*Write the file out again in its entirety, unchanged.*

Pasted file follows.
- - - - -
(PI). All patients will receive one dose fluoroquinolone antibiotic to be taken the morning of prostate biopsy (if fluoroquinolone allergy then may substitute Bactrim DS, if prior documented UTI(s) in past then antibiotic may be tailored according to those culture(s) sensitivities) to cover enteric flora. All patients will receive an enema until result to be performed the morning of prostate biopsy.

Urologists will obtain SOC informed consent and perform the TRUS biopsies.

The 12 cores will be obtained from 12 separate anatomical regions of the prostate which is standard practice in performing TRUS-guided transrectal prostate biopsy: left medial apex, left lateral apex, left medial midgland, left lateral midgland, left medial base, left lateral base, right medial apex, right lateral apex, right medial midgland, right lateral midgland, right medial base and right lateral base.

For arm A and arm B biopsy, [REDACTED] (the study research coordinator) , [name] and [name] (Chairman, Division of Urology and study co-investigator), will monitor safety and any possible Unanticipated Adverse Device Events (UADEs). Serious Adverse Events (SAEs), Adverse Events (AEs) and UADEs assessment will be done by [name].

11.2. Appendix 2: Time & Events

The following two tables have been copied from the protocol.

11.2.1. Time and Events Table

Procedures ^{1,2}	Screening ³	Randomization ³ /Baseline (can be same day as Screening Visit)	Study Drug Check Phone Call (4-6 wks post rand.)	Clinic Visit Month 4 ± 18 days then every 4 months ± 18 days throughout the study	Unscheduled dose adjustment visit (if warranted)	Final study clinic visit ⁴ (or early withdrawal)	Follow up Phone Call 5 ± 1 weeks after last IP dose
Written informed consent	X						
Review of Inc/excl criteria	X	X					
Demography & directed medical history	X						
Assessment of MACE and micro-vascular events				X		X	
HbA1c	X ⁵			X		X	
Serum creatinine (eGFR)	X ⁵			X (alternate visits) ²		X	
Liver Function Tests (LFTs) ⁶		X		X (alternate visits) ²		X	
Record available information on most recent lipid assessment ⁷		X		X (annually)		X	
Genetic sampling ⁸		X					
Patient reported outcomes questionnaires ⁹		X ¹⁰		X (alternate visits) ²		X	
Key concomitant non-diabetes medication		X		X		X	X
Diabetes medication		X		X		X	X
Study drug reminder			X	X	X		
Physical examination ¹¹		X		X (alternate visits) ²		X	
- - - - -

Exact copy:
(PI). All patients will receive one dose fluoroquinolone antibiotic to be taken the morning of prostate biopsy (if fluoroquinolone allergy then may substitute Bactrim DS, if prior documented UTI(s) in past then antibiotic may be tailored according to those culture(s) sensitivities) to cover enteric flora. All patients will receive an enema until result to be performed the morning of prostate biopsy.

Urologists will obtain SOC informed consent and perform the TRUS biopsies.

The 12 cores will be obtained from 12 separate anatomical regions of the prostate which is standard practice in performing TRUS-guided transrectal prostate biopsy: left medial apex, left lateral apex, left medial midgland, left lateral midgland, left medial base, left lateral base, right medial apex, right lateral apex, right medial midgland, right lateral midgland, right medial base and right lateral base.

For arm A and arm B biopsy, [REDACTED] (the study research coordinator) , [name] and [name] (Chairman, Division of Urology and study co-investigator), will monitor safety and any possible Unanticipated Adverse Device Events (UADEs). Serious Adverse Events (SAEs), Adverse Events (AEs) and UADEs assessment will be done by [name].

11.2. Appendix 2: Time & Events

The following two tables have been copied from the protocol.

11.2.1. Time and Events Table

Procedures ^{1,2}	Screening ³	Randomization ³ /Baseline (can be same day as Screening Visit)	Study Drug Check Phone Call (4-6 wks post rand.)	Clinic Visit Month 4 ± 18 days then every 4 months ± 18 days throughout the study	Unscheduled dose adjustment visit (if warranted)	Final study clinic visit ⁴ (or early withdrawal)	Follow up Phone Call 5 ± 1 weeks after last IP dose
Written informed consent	X						
Review of Inc/excl criteria	X	X					
Demography & directed medical history	X						
Assessment of MACE and micro-vascular events				X		X	
HbA1c	X ⁵			X		X	
Serum creatinine (eGFR)	X ⁵			X (alternate visits) ²		X	
Liver Function Tests (LFTs) ⁶		X		X (alternate visits) ²		X	
Record available information on most recent lipid assessment ⁷		X		X (annually)		X	
Genetic sampling ⁸		X					
Patient reported outcomes questionnaires ⁹		X ¹⁰		X (alternate visits) ²		X	
Key concomitant non-diabetes medication		X		X		X	X
Diabetes medication		X		X		X	X
Study drug reminder			X	X	X		
Physical examination ¹¹		X		X (alternate visits) ²		X	